Arran Banner 20 years ago – week 02

Want to read more?

We value our content and our journalists, so to get full access to all your local news updated 7-days-a-week – PLUS an e-edition of the Arran Banner – subscribe today for as little as 48 pence per week.

Already a subscriber?


Subscribe Now

Saturday January 9, 1999

Postbus threat

Arran’s postbus service might be under threat following the refusal of North Ayrshire to recommend financial support. They have said that it does not merit this support because it is little used. This could be the result of a request from the Post office for a subsidy of £4,190 per annum towards the service. This is effectively a subsidy of £2.09 per passenger journey for, as North Ayrshire have identified, there are very few passengers. The average is seven passengers a day or less than one per postbus journey. Despite the very small usage of the service, it is possibly above average for Scotland. On Arran there may only be one passenger per journey however in some rural areas it may only be one per week. But that one person lives in a very inaccessible place and they may not get out at all if it were not for that postbus.

To the rescue

During the storms back on Boxing day Arran’s relief lifeboat, The Ernest Armstrong. was called out to rescue a stricken fish farm auxiliary vessel in Lamlash Bay which was being propelled by the wind out towards the open sea.

With the help of fish farm manager, George Nicholson, the crew planned to go aboard the fish farm vessel to start her motors. Unable to do so however, the three crewmen were forced to tow the vessel through winds as fierce as force nine to a secure mooring closer to shore. The deteriorating conditions meant that the lifeboat could only be returned to shore by a net recovery, performed on this occasion by helmsman Nigel Marshall, who brought the lifeboat back to dry land little more than an hour after launch.

Fine shot

A man with a gun closed the main road below Brodick Castle today, but there was no need for alarm. Landscape gardener Stewart Lambie had been called upon to remove a broken branch hanging 70 feet above the road, presenting a dangerous hazard to drivers. Maureen Farquharson of High Corrie informed the police, who closed the road, but no-one had any equipment tall enough to remove the branch by hand, so Stewart decided to shoot it down. He did so first time and the road was soon re-opened to allow drivers on their way.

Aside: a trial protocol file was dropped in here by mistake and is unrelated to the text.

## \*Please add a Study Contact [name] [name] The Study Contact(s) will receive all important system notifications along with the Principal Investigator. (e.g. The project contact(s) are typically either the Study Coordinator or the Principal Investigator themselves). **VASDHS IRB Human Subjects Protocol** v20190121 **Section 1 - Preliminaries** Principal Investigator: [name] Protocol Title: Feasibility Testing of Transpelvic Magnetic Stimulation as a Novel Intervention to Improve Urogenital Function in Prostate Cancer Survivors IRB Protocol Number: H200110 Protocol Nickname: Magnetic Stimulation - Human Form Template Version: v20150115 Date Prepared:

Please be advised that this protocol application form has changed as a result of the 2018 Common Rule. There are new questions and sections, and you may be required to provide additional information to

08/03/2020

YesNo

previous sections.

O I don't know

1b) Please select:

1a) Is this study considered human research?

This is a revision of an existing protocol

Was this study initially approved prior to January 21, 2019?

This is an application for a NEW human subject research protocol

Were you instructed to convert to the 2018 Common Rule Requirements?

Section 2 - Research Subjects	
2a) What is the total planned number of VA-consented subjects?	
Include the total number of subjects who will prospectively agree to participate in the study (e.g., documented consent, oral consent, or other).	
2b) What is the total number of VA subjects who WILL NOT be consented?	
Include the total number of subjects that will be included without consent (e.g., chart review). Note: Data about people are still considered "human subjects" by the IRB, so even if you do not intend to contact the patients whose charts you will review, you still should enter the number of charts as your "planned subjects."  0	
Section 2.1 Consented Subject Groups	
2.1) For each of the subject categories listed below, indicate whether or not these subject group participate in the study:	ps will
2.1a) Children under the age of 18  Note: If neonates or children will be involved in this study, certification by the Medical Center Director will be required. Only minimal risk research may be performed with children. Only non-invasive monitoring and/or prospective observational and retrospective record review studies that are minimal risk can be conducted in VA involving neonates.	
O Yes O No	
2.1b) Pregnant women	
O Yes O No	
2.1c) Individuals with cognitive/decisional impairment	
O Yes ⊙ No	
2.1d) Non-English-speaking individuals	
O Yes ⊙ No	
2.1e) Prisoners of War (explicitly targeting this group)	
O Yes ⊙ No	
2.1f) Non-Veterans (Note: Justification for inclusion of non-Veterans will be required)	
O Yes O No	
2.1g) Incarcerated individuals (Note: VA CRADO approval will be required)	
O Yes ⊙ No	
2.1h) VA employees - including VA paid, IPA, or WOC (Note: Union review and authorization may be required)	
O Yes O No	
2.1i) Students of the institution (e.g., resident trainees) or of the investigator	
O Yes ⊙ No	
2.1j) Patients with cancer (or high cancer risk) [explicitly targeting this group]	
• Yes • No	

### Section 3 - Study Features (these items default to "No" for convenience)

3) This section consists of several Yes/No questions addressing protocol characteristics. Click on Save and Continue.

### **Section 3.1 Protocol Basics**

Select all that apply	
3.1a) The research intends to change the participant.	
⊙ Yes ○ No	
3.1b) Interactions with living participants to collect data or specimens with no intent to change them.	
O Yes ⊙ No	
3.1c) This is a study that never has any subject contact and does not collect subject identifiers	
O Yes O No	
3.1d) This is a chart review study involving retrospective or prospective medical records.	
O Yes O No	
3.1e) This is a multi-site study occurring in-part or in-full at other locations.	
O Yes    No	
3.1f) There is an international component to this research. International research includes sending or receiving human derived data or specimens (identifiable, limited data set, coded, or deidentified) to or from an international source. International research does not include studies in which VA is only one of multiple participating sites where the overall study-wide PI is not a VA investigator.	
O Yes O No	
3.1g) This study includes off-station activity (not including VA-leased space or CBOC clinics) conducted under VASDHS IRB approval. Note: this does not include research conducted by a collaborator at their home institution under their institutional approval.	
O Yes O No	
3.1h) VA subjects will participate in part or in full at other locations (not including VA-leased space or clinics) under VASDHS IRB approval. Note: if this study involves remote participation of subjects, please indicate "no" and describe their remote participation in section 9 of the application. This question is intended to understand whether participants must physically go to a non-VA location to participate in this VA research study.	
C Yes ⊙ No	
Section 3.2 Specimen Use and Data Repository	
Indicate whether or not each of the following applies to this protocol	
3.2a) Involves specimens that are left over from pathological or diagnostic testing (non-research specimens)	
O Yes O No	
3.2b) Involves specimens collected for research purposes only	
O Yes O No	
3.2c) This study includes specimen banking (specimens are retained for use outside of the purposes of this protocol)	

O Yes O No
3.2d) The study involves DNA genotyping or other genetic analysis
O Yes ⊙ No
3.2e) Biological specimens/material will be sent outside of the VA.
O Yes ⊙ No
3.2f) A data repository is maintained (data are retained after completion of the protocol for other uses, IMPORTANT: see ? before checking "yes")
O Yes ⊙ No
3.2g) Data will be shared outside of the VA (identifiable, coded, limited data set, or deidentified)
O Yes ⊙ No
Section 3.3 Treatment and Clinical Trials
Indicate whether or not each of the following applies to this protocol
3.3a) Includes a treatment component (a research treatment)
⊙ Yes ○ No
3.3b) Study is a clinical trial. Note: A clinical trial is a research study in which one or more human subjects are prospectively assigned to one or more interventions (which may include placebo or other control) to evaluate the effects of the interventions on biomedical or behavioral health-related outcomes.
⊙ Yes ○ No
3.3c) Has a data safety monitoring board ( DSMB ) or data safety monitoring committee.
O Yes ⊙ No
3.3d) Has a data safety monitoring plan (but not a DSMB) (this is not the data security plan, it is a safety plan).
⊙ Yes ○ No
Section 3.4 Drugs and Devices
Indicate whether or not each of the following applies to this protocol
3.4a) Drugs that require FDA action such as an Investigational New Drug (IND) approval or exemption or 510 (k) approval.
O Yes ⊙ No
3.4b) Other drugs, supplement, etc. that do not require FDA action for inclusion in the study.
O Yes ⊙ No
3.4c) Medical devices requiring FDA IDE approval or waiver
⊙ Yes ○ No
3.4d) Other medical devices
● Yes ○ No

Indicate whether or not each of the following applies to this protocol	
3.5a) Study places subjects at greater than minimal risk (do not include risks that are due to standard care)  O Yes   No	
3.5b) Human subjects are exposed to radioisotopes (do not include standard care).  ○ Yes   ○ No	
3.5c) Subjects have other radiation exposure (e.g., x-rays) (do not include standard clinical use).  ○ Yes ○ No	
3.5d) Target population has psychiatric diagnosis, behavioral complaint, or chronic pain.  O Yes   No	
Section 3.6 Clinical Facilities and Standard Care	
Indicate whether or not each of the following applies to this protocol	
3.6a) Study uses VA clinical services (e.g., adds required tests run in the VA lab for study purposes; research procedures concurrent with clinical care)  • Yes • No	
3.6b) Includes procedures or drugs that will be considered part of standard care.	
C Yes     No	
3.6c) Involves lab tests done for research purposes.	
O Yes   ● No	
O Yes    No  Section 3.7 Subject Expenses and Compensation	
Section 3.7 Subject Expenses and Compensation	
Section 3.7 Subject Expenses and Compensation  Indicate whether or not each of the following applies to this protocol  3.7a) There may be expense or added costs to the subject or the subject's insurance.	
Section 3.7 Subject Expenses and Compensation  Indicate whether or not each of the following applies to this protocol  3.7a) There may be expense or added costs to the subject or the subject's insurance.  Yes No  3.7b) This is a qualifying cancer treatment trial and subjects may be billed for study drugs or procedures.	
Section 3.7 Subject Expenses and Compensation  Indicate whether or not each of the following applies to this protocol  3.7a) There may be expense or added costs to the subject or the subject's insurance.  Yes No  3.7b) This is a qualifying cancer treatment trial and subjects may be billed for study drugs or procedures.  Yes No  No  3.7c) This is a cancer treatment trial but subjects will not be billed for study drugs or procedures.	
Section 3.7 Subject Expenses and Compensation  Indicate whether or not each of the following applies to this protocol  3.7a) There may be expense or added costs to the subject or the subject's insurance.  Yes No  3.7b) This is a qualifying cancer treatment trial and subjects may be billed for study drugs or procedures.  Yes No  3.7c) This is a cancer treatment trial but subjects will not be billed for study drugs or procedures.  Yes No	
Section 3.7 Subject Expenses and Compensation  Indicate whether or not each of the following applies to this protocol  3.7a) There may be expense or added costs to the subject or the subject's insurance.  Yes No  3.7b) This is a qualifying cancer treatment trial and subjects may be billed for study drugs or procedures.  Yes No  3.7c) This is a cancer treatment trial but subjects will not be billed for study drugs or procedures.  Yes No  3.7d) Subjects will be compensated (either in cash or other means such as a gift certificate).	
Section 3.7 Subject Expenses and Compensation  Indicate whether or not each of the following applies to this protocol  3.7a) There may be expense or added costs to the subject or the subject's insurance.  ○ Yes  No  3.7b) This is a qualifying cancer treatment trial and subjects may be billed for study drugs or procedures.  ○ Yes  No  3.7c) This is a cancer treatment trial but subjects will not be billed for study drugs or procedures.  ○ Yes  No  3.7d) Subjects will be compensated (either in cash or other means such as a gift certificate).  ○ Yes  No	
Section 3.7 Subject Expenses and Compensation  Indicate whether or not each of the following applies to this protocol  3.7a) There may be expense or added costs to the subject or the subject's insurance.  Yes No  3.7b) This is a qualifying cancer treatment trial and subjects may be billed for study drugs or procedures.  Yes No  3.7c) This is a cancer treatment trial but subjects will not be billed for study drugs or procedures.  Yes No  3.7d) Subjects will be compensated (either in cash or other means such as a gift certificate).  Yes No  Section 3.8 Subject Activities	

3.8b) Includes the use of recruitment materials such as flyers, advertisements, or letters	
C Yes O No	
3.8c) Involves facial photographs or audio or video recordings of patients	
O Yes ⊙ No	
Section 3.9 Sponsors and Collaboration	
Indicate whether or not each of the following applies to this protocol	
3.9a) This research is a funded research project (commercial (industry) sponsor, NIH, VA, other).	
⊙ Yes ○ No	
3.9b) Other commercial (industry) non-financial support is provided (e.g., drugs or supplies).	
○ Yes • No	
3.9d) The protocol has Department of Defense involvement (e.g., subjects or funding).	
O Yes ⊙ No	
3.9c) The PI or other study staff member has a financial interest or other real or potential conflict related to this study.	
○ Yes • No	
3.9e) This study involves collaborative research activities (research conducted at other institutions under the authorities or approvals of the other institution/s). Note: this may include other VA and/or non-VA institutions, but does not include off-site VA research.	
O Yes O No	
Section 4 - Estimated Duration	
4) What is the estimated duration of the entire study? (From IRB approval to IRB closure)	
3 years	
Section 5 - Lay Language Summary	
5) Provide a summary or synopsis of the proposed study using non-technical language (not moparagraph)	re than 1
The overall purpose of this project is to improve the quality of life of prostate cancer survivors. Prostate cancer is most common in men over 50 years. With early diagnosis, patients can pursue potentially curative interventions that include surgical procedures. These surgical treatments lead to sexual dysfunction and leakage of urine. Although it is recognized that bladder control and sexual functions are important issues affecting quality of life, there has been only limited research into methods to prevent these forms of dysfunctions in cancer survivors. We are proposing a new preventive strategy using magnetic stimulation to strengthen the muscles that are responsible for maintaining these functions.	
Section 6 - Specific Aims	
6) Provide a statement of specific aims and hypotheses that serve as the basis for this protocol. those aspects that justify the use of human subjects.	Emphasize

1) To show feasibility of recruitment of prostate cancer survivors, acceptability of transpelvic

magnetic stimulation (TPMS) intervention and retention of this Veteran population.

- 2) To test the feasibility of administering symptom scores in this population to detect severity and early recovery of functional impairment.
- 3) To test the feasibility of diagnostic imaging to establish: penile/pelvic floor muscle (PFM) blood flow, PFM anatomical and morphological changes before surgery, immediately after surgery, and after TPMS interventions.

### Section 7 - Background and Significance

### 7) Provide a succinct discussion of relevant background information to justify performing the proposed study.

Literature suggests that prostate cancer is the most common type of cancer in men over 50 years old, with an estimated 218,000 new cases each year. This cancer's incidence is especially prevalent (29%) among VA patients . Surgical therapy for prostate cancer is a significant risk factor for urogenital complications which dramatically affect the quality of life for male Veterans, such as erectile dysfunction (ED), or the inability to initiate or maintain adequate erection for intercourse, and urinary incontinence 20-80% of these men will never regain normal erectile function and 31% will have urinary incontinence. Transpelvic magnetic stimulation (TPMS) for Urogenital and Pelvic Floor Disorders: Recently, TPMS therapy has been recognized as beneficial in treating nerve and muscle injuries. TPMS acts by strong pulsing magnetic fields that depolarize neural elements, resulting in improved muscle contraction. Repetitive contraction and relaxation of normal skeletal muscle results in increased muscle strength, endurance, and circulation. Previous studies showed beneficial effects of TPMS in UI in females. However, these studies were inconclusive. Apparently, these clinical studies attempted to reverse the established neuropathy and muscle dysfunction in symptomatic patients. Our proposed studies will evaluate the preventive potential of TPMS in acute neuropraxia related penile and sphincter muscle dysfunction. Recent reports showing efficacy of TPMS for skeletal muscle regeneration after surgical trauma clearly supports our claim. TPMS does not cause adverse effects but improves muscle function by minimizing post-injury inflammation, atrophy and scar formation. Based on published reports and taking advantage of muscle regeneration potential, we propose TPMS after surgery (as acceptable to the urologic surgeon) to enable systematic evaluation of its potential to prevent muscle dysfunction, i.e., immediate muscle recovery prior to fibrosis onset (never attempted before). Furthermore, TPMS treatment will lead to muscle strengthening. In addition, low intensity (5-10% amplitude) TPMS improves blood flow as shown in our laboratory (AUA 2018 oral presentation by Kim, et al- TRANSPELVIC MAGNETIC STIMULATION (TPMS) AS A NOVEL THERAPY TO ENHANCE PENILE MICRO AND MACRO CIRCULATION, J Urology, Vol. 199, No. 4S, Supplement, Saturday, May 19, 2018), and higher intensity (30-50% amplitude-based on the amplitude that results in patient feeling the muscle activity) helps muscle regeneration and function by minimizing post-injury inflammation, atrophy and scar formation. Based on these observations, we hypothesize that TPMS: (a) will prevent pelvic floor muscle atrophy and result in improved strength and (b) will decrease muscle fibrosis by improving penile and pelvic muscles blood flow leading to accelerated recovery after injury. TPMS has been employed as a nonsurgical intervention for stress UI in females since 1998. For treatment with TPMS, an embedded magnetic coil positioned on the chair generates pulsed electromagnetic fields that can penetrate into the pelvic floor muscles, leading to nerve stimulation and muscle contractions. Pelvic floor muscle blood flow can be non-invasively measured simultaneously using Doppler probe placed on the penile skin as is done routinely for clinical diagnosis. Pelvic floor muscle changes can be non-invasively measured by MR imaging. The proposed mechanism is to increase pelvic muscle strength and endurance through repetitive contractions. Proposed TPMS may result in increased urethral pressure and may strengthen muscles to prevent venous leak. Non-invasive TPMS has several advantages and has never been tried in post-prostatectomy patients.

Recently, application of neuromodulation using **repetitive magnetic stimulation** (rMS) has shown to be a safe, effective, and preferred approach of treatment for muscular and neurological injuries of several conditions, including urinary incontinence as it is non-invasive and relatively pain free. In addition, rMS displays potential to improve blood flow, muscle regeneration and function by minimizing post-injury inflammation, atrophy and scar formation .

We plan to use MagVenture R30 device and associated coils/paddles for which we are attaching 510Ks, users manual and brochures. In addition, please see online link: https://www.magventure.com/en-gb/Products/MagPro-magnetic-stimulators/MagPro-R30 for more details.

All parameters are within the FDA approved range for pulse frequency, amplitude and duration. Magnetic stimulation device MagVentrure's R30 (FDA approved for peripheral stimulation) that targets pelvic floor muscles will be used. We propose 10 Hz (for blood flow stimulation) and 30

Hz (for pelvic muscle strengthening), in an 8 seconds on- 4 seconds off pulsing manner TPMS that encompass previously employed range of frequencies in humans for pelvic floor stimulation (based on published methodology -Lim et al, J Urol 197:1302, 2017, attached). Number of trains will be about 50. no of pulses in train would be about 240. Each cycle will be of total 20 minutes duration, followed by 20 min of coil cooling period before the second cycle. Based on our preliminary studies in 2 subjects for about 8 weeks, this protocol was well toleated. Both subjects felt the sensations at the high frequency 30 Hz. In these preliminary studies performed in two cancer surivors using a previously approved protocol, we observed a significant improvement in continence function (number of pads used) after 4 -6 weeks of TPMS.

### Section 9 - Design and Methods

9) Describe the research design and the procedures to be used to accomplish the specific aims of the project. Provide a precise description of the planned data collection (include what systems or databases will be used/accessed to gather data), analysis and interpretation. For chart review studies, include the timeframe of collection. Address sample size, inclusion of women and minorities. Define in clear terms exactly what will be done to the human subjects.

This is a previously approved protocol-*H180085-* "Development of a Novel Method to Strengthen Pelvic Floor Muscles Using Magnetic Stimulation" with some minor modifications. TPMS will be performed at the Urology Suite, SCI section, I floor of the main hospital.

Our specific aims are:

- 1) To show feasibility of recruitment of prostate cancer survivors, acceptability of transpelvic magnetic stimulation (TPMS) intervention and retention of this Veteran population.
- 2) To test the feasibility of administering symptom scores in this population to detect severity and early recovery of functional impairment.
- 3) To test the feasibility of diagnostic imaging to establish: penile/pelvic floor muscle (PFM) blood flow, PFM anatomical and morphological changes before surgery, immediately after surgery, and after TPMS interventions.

CalMac pierhands Sandy Picken, Donald McNiven and Duncan Taylor assist with removing a fallen tree from the Strathwhillan burn to prevent it from becoming a hazard when it makes it out to sea. 01_B02twe01

Arran Brass now have a complete set of fine new instruments courtesy of the National Lottery. The shiny new instruments were distributed at the band’s first practice of the new year. 01_B02twe02

Stranded on the String Road this Stagecoach bus slid off the road and remained there all day as the rescue truck which went to its aid also struggled with the icy conditions and slid into it, causing further damage.  01_B02twe03

Boulders have been placed onto Brodick beach by North Ayrshire Council in an attempt to stem the erosion which took so much of the beach away last spring. 01_B02twe04

Angela McNeish and Puddle Duck, champions of the Chookie Show which attracted a total of 288 entries this year. 01_B02twe05